As a young college student, I had the honor of participating in the Civil Rights Movement in the ’60s. I sat in at lunch counters in Durham and Chapel Hill. I was in Montgomery for the last leg of the Selma march, driving carloads of student protestors to and from the march. When in the University of Louisville Law School, I was chair of a speakers’ committee that brought Dr. King to speak on Belknap Campus. On that day, I had the unbelievable experience of spending about an hour with Dr. King and a few others in a small room while we waited for his time to speak. “Memorable” would be a gross understatement. Never before or since have I heard such an orator, and only a few people have touched my soul like he did that day in that room.
Yes, he was confrontational. He had to be. Nobody was going to do the right thing without the power of right and confrontation facing them and exposing them. Dr. King knew how to use the power of righteousness to accomplish the goal. He knew it was necessary to face down the evil, the threats, the status quo, the ignorance, the uncaring. He knew how to use the tactics of Gandhi, the revelation of Jesus and the power of our Constitution. These were the powers behind his confrontation. We still haven’t gotten there, but he brought us a long, long way from where we were. He may have patted little babies on the head along the way, but that is not what got him on the way to the prize. I remember his sternness, his confrontation, his strong bearing, his unwillingness to give in or give up. We should all remember him that way.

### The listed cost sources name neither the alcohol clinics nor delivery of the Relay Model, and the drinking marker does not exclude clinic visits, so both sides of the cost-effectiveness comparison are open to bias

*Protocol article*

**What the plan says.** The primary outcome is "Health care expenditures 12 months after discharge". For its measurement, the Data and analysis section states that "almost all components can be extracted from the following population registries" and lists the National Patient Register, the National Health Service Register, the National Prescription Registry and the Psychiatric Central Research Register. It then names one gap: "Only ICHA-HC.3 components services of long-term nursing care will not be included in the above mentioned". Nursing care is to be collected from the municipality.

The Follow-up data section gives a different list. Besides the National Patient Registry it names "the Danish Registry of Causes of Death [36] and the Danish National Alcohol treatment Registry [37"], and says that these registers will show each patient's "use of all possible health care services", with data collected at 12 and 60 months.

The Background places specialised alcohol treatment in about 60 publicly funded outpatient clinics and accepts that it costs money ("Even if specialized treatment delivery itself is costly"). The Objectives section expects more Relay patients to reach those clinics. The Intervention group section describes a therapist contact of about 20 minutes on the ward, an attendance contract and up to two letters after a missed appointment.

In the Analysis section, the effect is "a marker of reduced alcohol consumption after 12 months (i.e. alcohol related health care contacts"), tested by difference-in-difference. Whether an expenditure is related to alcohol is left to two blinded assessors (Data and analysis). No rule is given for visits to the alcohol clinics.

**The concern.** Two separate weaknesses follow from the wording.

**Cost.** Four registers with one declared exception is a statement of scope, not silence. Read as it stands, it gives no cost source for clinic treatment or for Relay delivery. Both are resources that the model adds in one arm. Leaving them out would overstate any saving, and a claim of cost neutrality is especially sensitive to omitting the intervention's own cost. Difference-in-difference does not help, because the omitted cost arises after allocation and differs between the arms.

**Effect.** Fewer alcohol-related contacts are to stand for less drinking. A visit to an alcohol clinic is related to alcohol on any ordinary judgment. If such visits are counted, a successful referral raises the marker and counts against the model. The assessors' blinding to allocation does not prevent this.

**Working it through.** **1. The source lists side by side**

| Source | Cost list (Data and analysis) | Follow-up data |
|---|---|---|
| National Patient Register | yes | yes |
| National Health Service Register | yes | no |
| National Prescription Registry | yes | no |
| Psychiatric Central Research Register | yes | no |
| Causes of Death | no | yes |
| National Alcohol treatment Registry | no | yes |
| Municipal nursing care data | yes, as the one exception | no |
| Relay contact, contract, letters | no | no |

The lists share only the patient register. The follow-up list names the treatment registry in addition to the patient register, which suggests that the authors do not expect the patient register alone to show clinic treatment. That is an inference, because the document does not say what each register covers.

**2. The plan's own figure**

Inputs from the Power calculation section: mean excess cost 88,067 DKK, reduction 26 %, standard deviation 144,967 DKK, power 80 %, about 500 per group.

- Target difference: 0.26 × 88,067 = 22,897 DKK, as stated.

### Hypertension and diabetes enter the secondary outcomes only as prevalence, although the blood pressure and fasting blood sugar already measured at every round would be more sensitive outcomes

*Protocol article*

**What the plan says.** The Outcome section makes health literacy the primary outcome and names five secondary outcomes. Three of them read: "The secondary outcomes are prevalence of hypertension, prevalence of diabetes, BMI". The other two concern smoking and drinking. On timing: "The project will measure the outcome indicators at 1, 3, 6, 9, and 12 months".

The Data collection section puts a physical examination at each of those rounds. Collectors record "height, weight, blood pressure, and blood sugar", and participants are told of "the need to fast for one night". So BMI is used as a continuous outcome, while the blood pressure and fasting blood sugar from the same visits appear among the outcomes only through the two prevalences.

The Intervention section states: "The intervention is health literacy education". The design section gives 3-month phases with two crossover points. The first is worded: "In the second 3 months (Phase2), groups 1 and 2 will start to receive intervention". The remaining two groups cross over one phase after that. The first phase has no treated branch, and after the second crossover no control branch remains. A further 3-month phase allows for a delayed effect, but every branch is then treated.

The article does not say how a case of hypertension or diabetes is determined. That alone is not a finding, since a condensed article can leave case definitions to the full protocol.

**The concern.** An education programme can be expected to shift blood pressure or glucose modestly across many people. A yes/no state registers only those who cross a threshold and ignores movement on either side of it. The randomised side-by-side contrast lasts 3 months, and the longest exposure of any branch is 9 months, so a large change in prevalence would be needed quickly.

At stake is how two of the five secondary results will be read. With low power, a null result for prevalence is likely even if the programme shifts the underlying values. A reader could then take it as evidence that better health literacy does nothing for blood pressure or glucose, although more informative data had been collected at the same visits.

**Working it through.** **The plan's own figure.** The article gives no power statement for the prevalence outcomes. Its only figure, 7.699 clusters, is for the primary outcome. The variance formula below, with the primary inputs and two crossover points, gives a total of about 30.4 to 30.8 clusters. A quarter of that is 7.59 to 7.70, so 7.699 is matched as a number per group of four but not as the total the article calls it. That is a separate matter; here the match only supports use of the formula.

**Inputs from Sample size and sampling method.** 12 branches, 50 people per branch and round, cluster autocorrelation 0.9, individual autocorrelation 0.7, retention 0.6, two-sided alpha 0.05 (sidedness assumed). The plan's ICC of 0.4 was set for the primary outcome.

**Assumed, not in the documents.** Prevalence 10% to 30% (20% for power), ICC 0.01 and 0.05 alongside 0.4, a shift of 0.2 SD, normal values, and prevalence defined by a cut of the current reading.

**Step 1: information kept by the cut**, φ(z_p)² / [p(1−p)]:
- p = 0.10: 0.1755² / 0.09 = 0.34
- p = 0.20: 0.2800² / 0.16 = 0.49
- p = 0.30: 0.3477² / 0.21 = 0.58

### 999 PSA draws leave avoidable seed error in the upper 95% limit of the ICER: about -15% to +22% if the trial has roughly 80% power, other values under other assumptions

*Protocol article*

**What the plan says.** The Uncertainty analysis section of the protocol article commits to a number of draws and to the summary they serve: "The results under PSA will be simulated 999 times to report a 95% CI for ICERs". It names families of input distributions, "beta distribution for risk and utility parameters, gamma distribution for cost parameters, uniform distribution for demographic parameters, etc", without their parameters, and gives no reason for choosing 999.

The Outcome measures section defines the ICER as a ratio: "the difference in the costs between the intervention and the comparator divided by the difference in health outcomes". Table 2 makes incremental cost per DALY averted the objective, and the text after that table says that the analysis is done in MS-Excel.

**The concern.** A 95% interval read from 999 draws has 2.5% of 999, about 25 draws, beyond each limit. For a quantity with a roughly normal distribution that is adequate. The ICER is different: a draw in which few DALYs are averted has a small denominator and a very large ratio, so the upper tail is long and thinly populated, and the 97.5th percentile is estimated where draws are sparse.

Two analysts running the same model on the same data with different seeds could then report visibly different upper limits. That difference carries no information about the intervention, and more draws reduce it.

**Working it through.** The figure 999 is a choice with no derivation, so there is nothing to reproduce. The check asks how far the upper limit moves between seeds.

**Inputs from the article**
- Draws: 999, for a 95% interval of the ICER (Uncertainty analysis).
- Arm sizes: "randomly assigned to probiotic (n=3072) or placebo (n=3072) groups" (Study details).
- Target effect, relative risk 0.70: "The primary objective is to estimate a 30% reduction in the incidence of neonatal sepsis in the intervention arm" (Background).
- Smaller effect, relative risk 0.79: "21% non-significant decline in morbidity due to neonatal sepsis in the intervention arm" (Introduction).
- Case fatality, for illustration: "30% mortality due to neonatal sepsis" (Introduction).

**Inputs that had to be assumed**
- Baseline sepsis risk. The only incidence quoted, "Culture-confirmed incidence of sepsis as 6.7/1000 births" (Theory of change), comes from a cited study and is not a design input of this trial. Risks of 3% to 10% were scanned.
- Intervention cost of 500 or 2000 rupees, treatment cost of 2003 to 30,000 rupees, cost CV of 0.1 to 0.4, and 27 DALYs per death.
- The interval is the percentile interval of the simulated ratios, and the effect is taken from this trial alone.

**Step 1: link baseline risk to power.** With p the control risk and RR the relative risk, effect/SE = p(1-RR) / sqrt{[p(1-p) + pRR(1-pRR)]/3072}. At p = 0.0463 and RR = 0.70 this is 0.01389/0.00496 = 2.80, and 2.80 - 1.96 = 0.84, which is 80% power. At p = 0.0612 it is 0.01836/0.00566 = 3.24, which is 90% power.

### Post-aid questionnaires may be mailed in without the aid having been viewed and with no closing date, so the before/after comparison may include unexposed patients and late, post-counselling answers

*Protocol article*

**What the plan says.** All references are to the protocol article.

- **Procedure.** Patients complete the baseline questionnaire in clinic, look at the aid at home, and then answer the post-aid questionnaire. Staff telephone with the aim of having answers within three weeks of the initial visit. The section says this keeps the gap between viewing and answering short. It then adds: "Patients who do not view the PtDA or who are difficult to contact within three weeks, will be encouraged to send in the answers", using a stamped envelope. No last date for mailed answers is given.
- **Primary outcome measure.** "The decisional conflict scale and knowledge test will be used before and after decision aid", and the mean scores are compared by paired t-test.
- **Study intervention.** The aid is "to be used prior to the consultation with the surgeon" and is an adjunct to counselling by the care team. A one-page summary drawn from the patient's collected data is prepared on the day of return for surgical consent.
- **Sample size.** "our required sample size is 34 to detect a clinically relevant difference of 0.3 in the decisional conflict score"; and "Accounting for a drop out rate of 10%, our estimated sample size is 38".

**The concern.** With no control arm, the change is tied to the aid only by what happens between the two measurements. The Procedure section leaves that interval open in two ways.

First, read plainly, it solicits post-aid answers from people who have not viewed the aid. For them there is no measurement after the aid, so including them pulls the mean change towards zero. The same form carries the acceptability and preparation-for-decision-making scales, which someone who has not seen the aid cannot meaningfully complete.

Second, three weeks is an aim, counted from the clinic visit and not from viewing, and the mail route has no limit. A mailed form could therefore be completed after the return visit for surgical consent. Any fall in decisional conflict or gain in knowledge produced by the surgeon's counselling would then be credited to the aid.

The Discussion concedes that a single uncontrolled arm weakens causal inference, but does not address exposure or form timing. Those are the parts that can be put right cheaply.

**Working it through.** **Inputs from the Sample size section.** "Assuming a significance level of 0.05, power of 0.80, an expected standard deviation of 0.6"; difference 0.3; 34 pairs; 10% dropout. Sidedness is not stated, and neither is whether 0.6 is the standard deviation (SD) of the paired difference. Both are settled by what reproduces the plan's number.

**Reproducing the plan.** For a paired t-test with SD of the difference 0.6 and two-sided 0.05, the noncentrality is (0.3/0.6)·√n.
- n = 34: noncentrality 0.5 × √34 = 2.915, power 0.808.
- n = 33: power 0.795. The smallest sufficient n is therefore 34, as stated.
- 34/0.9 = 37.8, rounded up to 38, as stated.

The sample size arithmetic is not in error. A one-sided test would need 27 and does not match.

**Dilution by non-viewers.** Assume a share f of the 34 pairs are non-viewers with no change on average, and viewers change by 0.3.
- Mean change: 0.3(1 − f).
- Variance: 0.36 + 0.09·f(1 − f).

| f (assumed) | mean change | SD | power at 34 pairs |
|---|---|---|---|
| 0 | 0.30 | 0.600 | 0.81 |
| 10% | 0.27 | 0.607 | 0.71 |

Thanks to Ricky Jones for all he does to remind us and teach us.
Stephen T. Porter, Louisville
To Flier Or Not To Flier
As a local musician, I’ve struggled to make a name for myself and to have the music I create heard. The best way to do this is to perform in a live setting. It’s been my experience that to make your live event a success, you have to have a relationship with local businesses, the media, the public and the fans.
Last week, I went to WFPK’s “Waterfront Wednesday” to hear Jim White perform. I passed out some handbills promoting an upcoming show that I was playing on May 31. A guy in a funny hat and WFPK T-shirt approached me and said, “You need to stop passing out those fliers in your right pocket.”
“Excuse me,” I said with shocked amazement.
“You’re promoting a non-WFPK related event. Unless you’re an underwriter or a subscribing member, then you cannot pass out those fliers,” he said.